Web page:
Did Compounding Pharmacy Owners Cash Out?
Bankruptcy filing shows New England Compounding Center paid its owners $16 million last year.
Published: January 22, 2013
New England Compounding Center, the pharmacy at the center of a fungal meningitis outbreak that's left 44 dead and 678 sickened in 19 states, paid its owners $16 millions in wages and profits from Dec. 2011 through Nov. 2012, according to an article in the Boston Globe.
The figure is equal to approximately half NECC's sales for those 12 months, the Globe reports. According to Chapter 11 bankruptcy filings cited by the newspaper report, "family members racked up $90,000 on corporate American Express credit cards, including charges made after the company shut down in early October" although NECC "reported it had just $1.3 million in cash and owed nearly $900,000 to unsecured creditors such as FedEx, not counting potential legal costs."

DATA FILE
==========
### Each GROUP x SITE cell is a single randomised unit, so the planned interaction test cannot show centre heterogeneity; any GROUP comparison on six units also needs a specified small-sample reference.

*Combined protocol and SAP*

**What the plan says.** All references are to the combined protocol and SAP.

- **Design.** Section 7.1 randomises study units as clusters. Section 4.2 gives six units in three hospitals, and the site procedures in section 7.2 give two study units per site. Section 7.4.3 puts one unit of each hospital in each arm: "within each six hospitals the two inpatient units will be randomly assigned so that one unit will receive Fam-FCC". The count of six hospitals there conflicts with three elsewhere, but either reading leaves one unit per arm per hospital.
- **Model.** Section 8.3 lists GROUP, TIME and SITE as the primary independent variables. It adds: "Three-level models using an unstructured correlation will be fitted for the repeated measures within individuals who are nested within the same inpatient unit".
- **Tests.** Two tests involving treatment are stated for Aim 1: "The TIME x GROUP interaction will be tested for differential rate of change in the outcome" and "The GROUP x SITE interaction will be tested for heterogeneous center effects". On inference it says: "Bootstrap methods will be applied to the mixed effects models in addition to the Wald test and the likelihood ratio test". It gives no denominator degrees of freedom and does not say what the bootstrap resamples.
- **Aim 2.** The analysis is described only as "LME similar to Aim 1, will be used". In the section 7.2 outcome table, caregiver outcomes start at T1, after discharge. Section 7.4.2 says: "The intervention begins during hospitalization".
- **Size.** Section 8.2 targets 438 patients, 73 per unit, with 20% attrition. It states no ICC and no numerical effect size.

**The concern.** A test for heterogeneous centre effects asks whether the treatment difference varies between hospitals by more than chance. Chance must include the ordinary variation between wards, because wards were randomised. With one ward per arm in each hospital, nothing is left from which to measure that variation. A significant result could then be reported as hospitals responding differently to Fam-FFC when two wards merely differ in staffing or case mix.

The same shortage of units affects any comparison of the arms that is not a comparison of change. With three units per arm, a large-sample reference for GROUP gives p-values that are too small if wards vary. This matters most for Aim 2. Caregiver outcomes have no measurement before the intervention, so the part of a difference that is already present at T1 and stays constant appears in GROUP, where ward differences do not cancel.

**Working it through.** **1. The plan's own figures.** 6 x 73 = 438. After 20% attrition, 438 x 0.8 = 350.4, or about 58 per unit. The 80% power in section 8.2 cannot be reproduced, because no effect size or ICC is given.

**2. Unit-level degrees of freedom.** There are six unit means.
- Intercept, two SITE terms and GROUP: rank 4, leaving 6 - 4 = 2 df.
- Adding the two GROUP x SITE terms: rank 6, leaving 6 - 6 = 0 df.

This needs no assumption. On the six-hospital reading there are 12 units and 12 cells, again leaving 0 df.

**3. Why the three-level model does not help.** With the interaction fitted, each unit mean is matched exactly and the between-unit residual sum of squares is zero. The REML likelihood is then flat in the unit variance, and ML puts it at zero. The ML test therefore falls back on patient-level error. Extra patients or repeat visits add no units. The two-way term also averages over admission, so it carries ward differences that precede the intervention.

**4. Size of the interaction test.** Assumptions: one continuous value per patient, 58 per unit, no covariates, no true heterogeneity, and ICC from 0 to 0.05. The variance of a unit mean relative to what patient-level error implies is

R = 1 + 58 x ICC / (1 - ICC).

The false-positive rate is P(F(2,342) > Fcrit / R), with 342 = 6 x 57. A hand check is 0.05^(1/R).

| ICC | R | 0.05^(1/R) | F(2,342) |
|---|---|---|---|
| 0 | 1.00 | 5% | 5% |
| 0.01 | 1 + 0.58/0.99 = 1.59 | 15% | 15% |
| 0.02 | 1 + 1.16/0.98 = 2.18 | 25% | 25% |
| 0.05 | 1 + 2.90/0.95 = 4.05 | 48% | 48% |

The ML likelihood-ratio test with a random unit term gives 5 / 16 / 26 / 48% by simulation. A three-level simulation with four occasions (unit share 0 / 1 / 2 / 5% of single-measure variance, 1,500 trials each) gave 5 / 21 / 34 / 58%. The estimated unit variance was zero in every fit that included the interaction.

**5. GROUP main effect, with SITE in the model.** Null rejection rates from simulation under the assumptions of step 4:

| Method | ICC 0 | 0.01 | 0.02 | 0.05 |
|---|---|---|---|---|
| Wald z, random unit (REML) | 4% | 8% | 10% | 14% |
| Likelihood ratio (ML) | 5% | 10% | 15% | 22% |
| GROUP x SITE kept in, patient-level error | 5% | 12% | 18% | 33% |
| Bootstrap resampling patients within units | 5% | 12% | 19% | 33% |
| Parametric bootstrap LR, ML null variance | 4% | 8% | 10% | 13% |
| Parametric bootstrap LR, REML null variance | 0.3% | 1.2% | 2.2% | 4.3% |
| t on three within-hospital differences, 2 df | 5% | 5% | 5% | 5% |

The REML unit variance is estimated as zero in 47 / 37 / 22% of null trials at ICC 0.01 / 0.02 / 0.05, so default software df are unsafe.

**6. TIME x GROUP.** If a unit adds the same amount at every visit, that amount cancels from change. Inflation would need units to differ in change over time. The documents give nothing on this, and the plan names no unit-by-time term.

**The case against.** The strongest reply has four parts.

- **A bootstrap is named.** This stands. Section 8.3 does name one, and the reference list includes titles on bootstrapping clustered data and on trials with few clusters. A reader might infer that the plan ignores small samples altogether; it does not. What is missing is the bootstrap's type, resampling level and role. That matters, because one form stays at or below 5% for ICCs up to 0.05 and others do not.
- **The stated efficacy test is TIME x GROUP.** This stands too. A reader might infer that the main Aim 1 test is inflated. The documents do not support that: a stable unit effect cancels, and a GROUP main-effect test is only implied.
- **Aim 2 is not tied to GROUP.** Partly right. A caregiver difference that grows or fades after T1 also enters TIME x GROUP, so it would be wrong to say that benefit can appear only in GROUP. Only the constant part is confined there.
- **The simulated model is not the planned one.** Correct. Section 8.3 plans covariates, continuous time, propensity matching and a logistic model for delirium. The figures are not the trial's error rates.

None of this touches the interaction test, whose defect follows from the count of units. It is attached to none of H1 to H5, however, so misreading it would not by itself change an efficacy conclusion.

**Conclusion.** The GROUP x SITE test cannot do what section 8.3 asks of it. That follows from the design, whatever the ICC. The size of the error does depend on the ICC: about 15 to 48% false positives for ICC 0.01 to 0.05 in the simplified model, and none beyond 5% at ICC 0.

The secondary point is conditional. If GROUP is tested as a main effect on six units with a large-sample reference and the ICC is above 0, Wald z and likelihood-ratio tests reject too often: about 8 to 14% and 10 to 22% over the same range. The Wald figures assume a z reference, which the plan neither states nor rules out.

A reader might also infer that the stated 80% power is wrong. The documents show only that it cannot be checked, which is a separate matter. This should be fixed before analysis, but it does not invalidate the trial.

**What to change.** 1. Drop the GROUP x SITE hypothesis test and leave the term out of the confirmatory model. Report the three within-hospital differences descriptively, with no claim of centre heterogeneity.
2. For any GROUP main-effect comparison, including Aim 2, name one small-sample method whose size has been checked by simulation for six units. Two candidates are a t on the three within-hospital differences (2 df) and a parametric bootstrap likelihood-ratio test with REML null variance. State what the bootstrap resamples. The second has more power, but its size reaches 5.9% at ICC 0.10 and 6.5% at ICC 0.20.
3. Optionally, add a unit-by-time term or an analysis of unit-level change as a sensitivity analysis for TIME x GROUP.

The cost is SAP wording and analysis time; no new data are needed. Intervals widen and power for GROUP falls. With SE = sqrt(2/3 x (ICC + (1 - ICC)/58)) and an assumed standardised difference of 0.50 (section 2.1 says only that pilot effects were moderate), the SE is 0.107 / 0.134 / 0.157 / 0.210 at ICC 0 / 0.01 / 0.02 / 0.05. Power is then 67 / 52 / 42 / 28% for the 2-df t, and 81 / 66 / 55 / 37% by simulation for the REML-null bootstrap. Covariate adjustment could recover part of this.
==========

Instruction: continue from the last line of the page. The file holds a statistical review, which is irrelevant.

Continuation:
The Globe further reports that the owners pulled millions out of the company over the last year: $6 million by head pharmacist Barry Cadden, RPh, and his wife, Lisa; $1.6 million by Lisa's brother, a shareholder; and $8.7 million by the majority shareholder, the wife of the physician co-founder. The report quotes Fredric Ellis, a Boston lawyer representing victims of the outbreak, as saying that, even though there's no evidence these actions were illegal, "They were clearly taking a lot of money out while it was operating. They cashed out, no doubt about it."
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